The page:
Am I in a fog or in a cloud? Yes, I understand a fog is a kind of cloud! But, am I going to continue to buy into the perception of this world that a fog is plainly a state of not knowing what’s ahead or that it’s a blurring of reality because I’d rather not know? Will I hold on to confusion even though the word clearly states in 1 Corinthians 14:33, “For God is not the author of confusion, but of peace…” Or, am I going to get a hold of His promises of peace, grace, hope, strength, and faithfulness? Biblical verses on these abound! Colossians, Galatians, Hebrews, Peter even writes in 1 Peter 5:7 to cast our cares on Him because He cares. Will I truly take up the promises that have been given to me and embrace the cloud of the presence of my living God? Will I proclaim that He is my reality or fold under the pressure of wanting to know the unknown?

If God, Jesus Christ, has me in a cloud, I will trust that He is not only keeping me from seeing ahead for my own good but He might even be covering me so that my enemy can’t see where He’s taking me. I must believe. And if I believe, I must choose joy. I must glorify my Creator, Comforter, Father, my King. He must be exalted. He has been so good to me.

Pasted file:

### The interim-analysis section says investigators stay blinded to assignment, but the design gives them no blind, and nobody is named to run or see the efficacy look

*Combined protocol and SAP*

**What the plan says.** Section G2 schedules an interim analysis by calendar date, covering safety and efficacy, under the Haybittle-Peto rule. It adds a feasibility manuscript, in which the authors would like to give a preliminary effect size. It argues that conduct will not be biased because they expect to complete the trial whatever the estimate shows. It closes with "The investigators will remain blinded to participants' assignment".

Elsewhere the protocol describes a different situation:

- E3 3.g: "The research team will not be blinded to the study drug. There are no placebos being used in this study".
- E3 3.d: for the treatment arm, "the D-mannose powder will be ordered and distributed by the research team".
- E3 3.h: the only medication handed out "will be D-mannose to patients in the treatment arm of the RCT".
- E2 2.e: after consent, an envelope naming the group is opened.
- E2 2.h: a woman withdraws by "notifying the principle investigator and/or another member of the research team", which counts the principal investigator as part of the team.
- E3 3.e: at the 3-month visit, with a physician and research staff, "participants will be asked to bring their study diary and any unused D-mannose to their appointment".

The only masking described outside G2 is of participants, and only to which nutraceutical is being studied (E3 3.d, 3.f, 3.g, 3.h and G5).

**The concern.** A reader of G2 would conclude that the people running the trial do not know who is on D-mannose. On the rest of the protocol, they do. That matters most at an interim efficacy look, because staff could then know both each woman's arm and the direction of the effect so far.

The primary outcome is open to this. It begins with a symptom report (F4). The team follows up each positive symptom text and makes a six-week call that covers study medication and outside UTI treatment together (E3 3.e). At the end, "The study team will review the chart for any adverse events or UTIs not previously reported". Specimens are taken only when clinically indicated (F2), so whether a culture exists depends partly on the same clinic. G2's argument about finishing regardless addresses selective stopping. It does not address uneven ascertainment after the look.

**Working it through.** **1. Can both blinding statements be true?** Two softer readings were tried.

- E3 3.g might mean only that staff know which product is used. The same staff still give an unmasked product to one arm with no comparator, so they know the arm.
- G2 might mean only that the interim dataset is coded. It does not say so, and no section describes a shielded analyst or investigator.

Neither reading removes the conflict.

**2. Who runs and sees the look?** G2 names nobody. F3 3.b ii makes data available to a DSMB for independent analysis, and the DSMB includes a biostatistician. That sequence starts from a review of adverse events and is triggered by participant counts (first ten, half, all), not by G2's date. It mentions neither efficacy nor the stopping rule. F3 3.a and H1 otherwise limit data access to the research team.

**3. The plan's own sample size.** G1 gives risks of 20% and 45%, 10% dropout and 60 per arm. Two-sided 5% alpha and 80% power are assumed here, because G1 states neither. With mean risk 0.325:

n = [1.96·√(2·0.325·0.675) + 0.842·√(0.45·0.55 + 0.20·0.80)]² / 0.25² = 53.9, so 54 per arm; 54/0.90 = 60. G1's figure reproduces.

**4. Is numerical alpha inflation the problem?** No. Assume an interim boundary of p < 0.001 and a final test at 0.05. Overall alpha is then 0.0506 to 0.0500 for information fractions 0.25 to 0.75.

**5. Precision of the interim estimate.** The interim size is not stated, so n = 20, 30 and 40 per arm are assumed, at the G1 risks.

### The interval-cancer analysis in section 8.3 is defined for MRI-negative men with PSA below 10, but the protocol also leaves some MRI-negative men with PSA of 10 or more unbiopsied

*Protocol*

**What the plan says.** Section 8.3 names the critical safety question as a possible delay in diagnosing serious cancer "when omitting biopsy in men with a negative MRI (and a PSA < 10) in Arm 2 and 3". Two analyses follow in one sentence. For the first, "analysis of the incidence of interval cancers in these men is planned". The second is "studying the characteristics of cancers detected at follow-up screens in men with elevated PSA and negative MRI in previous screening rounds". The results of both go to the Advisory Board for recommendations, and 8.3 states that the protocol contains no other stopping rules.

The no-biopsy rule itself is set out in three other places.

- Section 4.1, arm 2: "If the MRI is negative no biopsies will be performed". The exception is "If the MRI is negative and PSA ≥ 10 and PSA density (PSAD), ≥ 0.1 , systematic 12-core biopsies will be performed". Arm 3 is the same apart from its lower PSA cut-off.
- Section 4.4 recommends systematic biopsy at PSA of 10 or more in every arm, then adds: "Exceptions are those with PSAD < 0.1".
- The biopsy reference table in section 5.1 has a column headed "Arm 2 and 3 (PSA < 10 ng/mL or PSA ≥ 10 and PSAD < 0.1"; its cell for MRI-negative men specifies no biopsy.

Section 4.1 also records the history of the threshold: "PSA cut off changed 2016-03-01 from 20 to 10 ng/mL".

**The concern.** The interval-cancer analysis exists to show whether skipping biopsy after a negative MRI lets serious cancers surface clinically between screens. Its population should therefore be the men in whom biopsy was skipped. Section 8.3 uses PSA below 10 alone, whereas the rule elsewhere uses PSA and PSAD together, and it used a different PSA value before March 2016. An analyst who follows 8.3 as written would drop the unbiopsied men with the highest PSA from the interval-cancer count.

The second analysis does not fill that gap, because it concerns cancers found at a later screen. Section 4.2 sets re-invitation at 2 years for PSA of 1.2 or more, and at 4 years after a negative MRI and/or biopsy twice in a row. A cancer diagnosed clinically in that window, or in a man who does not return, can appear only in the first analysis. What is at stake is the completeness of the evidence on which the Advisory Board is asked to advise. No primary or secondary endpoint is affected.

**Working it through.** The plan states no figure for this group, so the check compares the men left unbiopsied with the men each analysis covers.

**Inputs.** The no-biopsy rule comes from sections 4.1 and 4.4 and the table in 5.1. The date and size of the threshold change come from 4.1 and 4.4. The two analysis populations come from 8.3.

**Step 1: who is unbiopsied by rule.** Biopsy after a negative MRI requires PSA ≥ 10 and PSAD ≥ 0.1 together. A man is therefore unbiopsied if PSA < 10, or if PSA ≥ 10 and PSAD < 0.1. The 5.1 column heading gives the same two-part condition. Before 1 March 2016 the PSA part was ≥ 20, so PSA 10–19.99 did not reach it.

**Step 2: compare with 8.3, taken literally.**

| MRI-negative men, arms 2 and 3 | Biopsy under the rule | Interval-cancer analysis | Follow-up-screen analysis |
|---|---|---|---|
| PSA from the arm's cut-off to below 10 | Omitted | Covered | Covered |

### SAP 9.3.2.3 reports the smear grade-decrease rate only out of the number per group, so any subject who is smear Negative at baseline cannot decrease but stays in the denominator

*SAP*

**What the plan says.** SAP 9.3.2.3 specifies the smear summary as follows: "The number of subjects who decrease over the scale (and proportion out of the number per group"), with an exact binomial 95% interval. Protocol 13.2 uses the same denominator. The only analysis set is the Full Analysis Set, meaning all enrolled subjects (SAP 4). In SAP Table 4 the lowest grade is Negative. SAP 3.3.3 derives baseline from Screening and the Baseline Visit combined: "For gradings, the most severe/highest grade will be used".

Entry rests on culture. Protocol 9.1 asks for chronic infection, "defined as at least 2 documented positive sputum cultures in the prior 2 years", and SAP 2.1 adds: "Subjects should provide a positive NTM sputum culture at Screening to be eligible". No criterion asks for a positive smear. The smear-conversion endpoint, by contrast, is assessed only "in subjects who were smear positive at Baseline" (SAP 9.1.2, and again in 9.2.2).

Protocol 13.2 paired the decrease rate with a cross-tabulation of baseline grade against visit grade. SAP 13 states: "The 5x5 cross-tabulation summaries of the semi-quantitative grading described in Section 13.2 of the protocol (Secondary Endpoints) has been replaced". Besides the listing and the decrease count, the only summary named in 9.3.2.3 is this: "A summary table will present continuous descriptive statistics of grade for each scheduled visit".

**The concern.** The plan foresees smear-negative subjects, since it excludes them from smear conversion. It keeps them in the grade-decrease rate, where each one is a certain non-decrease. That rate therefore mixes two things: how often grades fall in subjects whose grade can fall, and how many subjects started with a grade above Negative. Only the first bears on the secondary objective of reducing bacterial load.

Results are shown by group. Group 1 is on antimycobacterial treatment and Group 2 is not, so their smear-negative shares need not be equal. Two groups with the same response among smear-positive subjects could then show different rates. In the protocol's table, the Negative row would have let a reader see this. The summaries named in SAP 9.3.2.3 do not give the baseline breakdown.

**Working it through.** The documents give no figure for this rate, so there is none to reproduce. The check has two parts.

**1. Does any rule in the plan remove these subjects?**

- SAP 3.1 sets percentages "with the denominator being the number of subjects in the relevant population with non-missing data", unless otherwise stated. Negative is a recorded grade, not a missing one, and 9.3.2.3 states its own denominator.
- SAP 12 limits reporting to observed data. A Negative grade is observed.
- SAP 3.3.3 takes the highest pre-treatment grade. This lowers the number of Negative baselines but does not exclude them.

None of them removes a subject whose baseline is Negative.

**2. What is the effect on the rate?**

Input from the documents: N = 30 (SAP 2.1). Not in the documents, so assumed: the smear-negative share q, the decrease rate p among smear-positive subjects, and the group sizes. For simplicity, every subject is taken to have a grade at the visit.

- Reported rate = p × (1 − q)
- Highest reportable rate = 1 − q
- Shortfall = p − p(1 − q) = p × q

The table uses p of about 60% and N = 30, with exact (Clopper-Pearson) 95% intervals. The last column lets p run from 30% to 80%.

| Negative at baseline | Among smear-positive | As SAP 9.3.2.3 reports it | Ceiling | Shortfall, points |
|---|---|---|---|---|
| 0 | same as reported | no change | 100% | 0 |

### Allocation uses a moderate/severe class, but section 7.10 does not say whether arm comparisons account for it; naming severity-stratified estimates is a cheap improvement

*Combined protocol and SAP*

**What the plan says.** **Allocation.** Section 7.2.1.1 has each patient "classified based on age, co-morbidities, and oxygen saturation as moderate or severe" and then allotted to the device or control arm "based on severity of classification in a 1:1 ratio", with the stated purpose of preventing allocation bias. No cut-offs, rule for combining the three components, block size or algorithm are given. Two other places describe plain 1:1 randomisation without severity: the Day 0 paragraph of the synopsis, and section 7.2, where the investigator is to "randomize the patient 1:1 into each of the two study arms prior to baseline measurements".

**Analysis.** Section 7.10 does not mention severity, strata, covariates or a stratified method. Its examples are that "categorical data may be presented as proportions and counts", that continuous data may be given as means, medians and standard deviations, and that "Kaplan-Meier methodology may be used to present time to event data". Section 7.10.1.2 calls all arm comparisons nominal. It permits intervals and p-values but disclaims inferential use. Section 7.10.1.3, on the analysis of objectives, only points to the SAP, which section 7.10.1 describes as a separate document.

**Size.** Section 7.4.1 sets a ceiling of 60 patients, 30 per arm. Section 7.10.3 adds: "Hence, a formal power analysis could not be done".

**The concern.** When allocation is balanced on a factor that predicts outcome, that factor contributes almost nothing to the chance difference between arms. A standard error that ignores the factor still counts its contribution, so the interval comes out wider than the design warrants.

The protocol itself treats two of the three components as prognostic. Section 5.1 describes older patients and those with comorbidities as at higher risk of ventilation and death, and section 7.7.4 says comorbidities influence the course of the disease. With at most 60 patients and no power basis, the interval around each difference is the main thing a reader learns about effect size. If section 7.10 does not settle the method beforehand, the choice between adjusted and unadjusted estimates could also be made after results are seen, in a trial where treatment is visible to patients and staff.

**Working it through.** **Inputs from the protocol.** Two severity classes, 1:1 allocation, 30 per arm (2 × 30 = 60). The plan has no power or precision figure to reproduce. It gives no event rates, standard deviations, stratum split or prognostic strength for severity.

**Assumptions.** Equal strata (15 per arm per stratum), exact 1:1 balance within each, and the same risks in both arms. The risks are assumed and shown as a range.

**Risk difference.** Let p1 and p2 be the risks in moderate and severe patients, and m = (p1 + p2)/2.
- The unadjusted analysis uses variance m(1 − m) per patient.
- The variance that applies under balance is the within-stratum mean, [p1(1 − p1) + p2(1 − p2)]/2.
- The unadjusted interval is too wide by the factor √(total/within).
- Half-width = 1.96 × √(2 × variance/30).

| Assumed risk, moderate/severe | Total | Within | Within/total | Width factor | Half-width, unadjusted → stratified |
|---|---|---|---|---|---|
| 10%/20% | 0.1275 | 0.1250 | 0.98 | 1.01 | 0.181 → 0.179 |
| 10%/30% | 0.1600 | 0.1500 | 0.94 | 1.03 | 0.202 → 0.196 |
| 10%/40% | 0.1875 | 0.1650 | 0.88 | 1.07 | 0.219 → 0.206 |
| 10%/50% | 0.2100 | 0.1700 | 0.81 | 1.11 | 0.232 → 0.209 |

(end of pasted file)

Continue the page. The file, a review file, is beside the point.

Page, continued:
When fog happens, if my heart is in the right place, it should remind me that heaven came down. The Lord is in this cloud. His embrace is a breath away. I can dance with Him in this cloud. I can cry my guts out until my lungs are on fire. I can allow Him to lead me. In this cloud, I must continue moving forward when it moves and be still when it stands still. I learn to be sensitive. I learn I’m in a need-to-know basis and that’s perfectly fine because He wants my trust. I learn to hold the hand of my brethren and pray for their need because we are one body. I practice being patient. I practice being humble. I practice loving and being loved. I praise Him. I worship Him. The King of kings is in this cloud!

“So, how are you?”
“In a cloud! Praise the Lord!”

Humbled or Humiliated?